It is a great pleasure to be with you at St. John's this morning. I have long loved and admired this parish, and I'm grateful to your present dean both for his continuing the great tradition of leadership here and for the invitation to join you this morning.
I understand that you are working your way through Paul's letter to the Romans this summer. When I first heard that, I wasn't sure if I wanted to applaud or weep. This is tough stuff. Jesus tells stories. Paul writes philosophy. I think we preachers stepped away from him because we quail in the face of so powerful a mind working through such sophisticated arguments. It's easier, frankly, to say a few words about weeds and wheat.
We lose a lot when we stop talking about Paul. Paul was the first Christian to understand all the implications of the Gospel. He was a foundational genius, like Shakespeare or Freud or Darwin. He thought it all through for the first time, and though he got some of it wrong he got so much more right. I wouldn't have delved so deeply into Romans if I hadn't been asked, but the more I've thought about this provocative letter the gladder I am that Mark gave me this assignment. So here is my attempt to add to your summer exploration of what Paul is up to in his letter to the Romans.
Much has been written in recent years about Jesus and empire. If you think about the world in which Jesus lived and taught, it was dominated by Rome politically, economically, and militarily. Palestinian Jewish peasants, of which Jesus was one, were taxed mercilessly by the Romans to support their empire. Not only that, most of their food went to support Rome's gigantic standing army as well. Jesus's people were both poor and hungry. One way to understand his teaching is to see it as a way to live an abundant life even in the midst of scarcity and oppression. Rather than isolate and hoard what is yours, join with others and share what you have. Radical then and radical now.
The problem, of course is that empires demand absolute loyalty which Jesus (and Paul) think appropriate only to God. Caesar pretends to be divine and demands that you worship him. The empire is like a bad family, treating its subjects abusively and then expecting worship and obedience in return. To Jesus, the emperor's claims are both arrogant and blasphemous. The great New Testament scholar John Dominic Crossan sums up Jesus's teaching with this sentence: "In your face, Caesar!"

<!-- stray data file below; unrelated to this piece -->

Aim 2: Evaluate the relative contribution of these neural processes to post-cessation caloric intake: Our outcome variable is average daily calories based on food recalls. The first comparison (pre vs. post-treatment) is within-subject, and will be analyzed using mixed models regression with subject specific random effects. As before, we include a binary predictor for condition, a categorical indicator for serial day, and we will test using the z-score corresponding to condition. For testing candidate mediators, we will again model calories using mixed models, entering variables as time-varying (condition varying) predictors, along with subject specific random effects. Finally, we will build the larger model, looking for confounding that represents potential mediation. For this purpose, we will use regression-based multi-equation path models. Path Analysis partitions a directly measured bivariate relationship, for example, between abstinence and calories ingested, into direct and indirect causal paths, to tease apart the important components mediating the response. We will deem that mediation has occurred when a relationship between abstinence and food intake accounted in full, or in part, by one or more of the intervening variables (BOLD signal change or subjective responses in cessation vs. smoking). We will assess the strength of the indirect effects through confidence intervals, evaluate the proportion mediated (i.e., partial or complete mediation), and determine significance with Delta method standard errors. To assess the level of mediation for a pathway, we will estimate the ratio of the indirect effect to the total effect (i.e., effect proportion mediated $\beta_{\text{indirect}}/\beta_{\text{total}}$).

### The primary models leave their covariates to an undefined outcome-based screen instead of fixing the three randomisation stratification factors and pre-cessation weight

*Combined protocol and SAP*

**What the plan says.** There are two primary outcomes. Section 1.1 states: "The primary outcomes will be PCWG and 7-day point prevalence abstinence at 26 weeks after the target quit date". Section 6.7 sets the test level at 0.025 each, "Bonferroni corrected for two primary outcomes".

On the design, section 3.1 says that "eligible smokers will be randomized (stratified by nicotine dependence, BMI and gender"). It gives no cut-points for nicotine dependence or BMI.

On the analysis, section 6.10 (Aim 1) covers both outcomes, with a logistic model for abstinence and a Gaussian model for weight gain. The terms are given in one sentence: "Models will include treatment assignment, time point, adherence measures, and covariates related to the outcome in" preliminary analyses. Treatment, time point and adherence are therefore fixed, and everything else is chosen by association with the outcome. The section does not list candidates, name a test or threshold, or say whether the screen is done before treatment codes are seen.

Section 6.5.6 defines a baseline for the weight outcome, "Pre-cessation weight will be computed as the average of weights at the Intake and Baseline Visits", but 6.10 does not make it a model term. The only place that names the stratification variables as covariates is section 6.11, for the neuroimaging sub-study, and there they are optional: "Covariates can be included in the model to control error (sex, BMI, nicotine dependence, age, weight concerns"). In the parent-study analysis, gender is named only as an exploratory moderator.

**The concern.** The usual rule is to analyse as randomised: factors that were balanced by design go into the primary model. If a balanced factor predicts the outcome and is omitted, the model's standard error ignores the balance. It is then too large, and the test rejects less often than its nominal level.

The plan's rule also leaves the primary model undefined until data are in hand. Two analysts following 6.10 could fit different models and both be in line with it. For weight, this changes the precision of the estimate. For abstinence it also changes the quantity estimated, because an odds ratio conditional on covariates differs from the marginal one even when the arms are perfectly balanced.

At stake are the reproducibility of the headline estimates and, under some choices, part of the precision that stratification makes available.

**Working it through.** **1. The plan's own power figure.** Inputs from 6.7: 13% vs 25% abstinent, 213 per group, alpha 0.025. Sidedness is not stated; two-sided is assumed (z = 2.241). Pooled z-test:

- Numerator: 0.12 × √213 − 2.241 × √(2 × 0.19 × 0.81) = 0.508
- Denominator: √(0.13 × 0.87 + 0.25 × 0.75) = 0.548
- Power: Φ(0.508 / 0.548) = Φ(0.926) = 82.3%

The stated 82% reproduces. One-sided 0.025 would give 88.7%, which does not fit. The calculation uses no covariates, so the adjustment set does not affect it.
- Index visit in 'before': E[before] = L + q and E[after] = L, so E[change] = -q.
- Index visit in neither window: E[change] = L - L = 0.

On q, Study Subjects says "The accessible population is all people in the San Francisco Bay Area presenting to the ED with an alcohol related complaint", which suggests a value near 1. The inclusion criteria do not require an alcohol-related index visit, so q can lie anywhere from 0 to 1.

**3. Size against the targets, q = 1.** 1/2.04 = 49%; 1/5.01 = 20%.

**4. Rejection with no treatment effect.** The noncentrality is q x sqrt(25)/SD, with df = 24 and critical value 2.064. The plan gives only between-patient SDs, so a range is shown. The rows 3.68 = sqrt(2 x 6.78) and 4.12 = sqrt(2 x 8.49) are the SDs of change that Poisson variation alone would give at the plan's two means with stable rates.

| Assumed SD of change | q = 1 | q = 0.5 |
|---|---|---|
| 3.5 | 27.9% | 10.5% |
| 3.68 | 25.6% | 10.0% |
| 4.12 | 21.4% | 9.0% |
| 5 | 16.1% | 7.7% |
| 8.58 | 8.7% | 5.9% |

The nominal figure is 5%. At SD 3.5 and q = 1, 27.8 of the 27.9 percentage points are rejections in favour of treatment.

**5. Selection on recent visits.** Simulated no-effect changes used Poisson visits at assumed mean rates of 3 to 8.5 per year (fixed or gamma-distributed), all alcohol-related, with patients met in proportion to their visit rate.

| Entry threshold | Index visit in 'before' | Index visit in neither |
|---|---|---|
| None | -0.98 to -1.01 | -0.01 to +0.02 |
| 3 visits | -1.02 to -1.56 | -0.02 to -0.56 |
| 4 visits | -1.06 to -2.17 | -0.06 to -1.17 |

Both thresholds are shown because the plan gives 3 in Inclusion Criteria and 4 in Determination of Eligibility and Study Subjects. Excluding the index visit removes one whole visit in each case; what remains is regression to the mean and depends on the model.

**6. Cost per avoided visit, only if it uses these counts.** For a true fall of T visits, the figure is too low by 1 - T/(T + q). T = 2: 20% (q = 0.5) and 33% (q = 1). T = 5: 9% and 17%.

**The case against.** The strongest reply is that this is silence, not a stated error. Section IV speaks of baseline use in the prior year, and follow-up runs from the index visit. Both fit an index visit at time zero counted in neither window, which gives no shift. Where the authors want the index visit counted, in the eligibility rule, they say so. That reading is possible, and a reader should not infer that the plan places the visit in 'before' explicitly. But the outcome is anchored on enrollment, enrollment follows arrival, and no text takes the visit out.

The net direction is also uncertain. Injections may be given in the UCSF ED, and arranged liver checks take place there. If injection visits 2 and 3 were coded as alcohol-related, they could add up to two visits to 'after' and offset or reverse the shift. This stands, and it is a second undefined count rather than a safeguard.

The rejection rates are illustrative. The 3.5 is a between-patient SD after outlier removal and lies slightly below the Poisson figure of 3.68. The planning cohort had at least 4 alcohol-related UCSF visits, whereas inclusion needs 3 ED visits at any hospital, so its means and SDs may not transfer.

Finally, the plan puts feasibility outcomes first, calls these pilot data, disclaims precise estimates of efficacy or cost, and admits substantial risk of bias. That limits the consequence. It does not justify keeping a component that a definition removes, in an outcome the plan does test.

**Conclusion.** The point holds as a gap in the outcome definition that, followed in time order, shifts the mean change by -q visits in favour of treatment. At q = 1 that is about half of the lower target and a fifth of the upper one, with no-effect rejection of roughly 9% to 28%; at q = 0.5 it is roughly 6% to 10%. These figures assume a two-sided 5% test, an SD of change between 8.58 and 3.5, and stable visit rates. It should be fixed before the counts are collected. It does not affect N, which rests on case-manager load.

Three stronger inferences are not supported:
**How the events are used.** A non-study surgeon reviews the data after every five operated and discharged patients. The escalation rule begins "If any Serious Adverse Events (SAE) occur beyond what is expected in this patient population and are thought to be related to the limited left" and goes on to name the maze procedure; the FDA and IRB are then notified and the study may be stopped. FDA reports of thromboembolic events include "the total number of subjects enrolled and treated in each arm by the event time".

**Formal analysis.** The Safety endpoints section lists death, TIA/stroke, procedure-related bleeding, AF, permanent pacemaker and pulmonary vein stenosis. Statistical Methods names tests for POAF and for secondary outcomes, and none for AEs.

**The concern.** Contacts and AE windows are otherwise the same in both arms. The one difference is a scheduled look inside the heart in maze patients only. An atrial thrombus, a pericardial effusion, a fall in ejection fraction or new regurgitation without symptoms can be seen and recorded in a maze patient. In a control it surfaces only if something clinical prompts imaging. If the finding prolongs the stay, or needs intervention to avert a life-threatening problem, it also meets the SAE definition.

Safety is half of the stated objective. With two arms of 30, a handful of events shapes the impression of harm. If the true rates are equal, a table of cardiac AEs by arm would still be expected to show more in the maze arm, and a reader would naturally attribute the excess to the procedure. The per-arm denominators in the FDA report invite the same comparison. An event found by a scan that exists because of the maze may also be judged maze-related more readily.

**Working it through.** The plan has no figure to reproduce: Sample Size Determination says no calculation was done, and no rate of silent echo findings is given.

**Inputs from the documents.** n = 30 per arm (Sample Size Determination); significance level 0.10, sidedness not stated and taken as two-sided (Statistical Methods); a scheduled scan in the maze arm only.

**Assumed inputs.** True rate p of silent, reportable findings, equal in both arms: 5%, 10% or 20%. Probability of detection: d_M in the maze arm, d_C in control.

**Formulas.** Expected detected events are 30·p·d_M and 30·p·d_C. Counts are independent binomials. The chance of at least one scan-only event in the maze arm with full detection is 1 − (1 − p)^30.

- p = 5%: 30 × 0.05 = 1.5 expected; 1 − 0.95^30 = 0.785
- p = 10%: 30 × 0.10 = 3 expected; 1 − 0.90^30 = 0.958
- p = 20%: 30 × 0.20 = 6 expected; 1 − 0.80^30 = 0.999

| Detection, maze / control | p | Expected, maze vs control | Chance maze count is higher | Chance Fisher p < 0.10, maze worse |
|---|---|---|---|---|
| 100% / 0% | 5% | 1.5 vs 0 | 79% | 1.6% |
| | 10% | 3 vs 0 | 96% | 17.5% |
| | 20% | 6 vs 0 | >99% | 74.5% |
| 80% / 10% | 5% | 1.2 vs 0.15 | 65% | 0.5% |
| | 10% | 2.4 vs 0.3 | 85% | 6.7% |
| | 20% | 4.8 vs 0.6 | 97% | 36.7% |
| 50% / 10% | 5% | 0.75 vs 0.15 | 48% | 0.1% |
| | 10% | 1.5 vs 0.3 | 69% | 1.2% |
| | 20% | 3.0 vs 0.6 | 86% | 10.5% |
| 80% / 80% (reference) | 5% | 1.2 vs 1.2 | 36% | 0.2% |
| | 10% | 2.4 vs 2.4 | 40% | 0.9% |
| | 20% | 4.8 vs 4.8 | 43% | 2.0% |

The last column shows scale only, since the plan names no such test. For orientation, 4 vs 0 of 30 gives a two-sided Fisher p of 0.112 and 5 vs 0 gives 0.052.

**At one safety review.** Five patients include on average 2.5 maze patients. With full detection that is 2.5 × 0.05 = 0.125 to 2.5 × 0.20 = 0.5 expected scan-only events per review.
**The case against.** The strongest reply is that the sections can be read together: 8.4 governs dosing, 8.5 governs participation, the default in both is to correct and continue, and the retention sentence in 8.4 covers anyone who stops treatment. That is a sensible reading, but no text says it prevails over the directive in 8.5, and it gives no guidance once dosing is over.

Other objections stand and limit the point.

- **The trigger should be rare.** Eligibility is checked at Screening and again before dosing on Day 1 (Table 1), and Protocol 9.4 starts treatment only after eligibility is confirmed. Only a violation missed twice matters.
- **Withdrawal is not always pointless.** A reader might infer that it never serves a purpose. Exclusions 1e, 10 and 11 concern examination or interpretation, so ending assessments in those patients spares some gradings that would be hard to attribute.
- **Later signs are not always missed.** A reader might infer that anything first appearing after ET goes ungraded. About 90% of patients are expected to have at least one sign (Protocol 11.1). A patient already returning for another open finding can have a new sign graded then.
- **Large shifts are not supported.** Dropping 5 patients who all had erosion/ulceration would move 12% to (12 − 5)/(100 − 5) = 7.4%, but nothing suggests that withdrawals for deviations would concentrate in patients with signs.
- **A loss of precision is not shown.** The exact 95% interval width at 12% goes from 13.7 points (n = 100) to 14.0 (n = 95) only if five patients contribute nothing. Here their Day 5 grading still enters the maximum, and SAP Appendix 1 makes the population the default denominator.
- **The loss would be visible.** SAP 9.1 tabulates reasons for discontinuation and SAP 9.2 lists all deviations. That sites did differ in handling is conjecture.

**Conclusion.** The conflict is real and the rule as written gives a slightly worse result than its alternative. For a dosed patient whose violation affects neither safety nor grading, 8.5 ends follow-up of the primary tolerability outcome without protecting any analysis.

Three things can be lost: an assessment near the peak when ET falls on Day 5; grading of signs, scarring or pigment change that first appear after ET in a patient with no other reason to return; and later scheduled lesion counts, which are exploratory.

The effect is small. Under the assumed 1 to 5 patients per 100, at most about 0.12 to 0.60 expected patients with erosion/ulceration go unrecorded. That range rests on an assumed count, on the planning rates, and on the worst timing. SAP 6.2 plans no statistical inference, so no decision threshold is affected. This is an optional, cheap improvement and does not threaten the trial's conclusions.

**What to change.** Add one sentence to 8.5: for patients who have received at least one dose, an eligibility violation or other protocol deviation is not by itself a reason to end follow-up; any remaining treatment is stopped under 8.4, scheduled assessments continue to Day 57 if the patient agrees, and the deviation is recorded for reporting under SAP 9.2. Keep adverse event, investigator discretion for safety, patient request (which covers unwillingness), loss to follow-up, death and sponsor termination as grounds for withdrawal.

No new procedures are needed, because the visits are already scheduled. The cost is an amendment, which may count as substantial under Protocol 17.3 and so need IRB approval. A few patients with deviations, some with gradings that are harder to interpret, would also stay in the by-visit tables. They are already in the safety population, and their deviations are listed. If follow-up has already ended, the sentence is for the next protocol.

So what? Why does it matter that Jesus and Paul want us to learn how to live in an empire? Well, first, we need to remember that before there was Christianity, there was Judaism, a religion which also got its start as a critique of absolute power. Just as Jesus's followers gathered around a teacher who showed how to live freely even in Roman oppression, the Jews came to being during their escape from slavery in Egypt, an event we call the Exodus. When Paul uses words like "slavery", "bondage", "freedom", and "hope" he is pointing his readers and hearers back to the earlier story of Jewish, Exodus, liberation. Just as the Jews were freed from bondage in Egypt, just as Jesus's disciples found a community that liberated them from slavery to Rome, so the new, dispersed Christian community that Paul addresses can find hope and meaning even under the oppressive conditions of empire. They do that, in Paul's analysis, by coming together in community and compassion. They do that by recognizing Jesus, not Caesar, as their king.
The earliest Christians were martyred in the Roman world because they were seen as a challenge to the cult of Caesar and therefore politically dangerous. They refused to worship the emperor and proclaimed that Jesus was their lord and king. The Romans understood just how subversive this teaching really was. It held up the world the empire projected as false, and showed its values to be counterfeits of God's values. To Jesus and Paul, Caesar was merely a parody of God— power masquerading as authority, privilege pretending to be justice, aggression calling itself love.
But the good news, for Paul, is that "the creation waits with eager longing for the revealing of the children of God." When he says that "the sufferings of this present time are not worth comparing with the glory about to be revealed to us," he means not only that we will be personally saved. He means also that what we experience in the life and teachings of Jesus and in the community that gathers around him—what we together have in community and compassion--will ultimately free the world. "In your face, Caesar!"
As Paul says, "the sufferings of this present time are not worth comparing with the glory about to be revealed to us." The good news from Paul this morning is that you and I are on the same Exodus journey from slavery to freedom walked by Moses and Israel, by Jesus and his companions, by all the great visionary leaders from Martin Luther King and Caesar Chavez to Nelson Mandela. Let us join with each other and with everyone who is up against it—those in hospital rooms, in prisons, at the border, the homeless, in our cities, in Gaza—and get on that road with Jesus. Let us hold on to each other, bear one another's burdens, and live the expansive and abundant freedom of life on God's terms.
The only way to survive living in an empire is to join together and walk toward freedom. So with Paul, with Moses, with Jesus, let's you and I get back out there on that Exodus journey. Liberated resurrection life holds real satisfactions that the tempting values of empire can never deliver. We step into them now as we gather at God's table. "In your face, Caesar!" Jesus and the God he calls his father are the ones who deserve our real allegiance. Amen.